That may seem an unfair standard since the bar on offense is not as high for Jabari Smith and Chet Holmgren, but the brutal truth is it’s not. Jabari and Chet potentially do so much more for your team to impact winning beyond scoring, including defense, spacing and playing off the ball. Banchero will improve in other areas, but it’s unlikely he will do anything else at an elite level in the NBA. It’s got to come from his scoring and facilitating. Just based on the role that he will play to maximize that skillset, you do not want just a “top 50” guy here. If you’re going to give the ball to a player in a high-usage role who doesn’t boost your defense, he can’t be just a good scorer. He has to be elite at it in time if the ultimate goal is to be good enough to win a title.

But there is a possibility here, even if I haven’t been the biggest believer in it, where Paolo could ultimately be that guy, a true superstar player, and perhaps the prospect who proves to be the best player in the draft. That’s enticing.

In the end, however, the Rockets don’t have their choice of the three prospects.

The Magic and Thunder will ultimately dictate which big is available to Houston at #3. If the Rockets passed on Jabari or Chet for Paolo, I’d be second-guessing, but taking him third with those two off the board is not something you can really be upset about, especially when the Rockets could have easily been picking 5th in this draft. There is a guarantee here to get a high-upside prospect, and that has the rebuild continuing on a great path.

Armed with a bizarre fascination for Mario Elie and a deep love of the Houston Rockets, Dave Hardisty started ClutchFans in 1996 under the pen name “Clutch”.

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Podcast: Houston Rockets options with the #3 pick of the 2024 NBA Draft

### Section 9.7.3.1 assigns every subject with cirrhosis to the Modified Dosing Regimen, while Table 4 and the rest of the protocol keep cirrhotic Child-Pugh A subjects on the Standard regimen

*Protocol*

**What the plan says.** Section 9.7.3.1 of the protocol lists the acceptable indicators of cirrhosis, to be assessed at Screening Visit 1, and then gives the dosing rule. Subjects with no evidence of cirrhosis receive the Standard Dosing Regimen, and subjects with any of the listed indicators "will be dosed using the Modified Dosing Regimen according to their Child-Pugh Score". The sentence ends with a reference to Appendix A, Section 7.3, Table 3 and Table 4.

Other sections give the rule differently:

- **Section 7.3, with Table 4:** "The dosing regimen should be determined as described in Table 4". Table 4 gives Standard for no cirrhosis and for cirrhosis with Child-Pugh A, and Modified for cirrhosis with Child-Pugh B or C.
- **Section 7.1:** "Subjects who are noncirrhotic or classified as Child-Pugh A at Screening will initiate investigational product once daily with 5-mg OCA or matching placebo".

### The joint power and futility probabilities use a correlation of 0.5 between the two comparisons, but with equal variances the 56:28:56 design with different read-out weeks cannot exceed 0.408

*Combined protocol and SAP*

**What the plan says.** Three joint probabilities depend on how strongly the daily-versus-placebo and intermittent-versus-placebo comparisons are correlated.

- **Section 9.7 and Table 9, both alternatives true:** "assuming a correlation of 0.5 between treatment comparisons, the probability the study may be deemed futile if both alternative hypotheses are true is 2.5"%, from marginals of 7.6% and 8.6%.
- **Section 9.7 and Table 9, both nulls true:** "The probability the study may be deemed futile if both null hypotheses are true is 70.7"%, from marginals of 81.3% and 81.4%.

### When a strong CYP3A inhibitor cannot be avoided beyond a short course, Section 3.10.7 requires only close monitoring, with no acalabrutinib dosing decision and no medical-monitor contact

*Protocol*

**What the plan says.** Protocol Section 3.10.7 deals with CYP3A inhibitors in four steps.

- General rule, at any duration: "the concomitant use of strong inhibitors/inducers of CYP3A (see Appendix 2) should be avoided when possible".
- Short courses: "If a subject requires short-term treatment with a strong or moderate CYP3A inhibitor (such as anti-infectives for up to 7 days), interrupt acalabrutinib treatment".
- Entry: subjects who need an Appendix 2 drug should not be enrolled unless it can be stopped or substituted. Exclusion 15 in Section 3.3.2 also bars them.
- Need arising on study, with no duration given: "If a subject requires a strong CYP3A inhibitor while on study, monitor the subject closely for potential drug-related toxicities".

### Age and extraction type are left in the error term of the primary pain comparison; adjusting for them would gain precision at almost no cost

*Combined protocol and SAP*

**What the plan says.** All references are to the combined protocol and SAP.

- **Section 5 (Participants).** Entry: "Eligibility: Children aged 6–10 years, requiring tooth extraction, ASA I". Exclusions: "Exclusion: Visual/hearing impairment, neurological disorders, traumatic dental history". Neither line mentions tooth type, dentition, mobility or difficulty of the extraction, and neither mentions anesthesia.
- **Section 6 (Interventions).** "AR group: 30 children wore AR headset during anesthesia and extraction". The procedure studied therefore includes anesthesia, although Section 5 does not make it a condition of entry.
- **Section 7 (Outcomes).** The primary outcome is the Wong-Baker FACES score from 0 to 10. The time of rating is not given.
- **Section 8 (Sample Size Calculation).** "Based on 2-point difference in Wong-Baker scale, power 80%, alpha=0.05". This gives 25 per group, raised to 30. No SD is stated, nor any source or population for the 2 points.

Houston Rockets 2024 NBA Draft prospects Zaccharie Risacher Stephon Castle Reed Sheppard Donovan Clingan

The offseason is now underway.

The forecast looks good for the Houston Rockets, but… there’s pressure as well this offseason because there are a handful of other West teams that might have rosier futures. Ime Udoka wants to win and win big. As we are about five weeks away from the NBA Draft, what are the Rockets looking to do this summer?

David Weiner joined Dave Hardisty on the ClutchFans podcast to discuss the Rockets shockingly landing the #3 pick and their options in this draft, including Reed Sheppard, Donovan Clingan, Zaccharie Risacher, Stephon Castle, Matas Buzelis and others. They also discuss the possibility of some big game hunting in Houston.


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Podcast: Steven Adams, Mikal Bridges and Trade Possibilities for the Rockets




Houston Rockets Trade Deadline 2024

The Houston Rockets already made one deal, acquiring center Steven Adams from Memphis for a handful of second-round picks, but we still have several days left before this Thursday’s NBA Trade Deadline.

Are more deals on the way?

Rumors of interest in Mikal Bridges have swirled, with the Rockets holding precious (and unprotected) first-round picks from Brooklyn. They also could use some help inside this season, which Adams can not provide. Shooting is always in demand.

David Weiner joined Dave Hardisty on the ClutchFans podcast to discuss the Adams trade, its impact on the Rockets in 2024-25 and beyond, the Mikal Bridges rumors, the Brooklyn picks, other trade possibilities and options for Rafael Stone moving forward. Also discussed is the play of Houston’s core 6 prospects: Amen Thompson, Cam Whitmore, Alperen Sengun, Jabari Smith Jr., Tari Eason and Jalen Green.


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Rockets trade for center Steven Adams




Steven Adams Houston Rockets

The Rockets made a surprise trade on Thursday, sending the contract of Victor Oladipo and three second-round picks to Memphis for center Steven Adams.

The deal came together quickly and the Rockets had a small window to get it done, hence why this trade was made with a week to go until the trade deadline.

The Price

When you consider that Memphis did this for cost savings primarily and that Adams would not play for any team in the league this season, the price seemed a little high to me. The Rockets gave up the OKC second-round pick this year, which is no big loss, but they also give up the better of Brooklyn’s or Golden State’s second-round pick this season. That’s a pretty good pick (likely in the late 30’s). They also give up the better of Houston’s or OKC’s second-round pick in 2025. If things go as planned for the Rockets, that pick should be in the 45-55 range.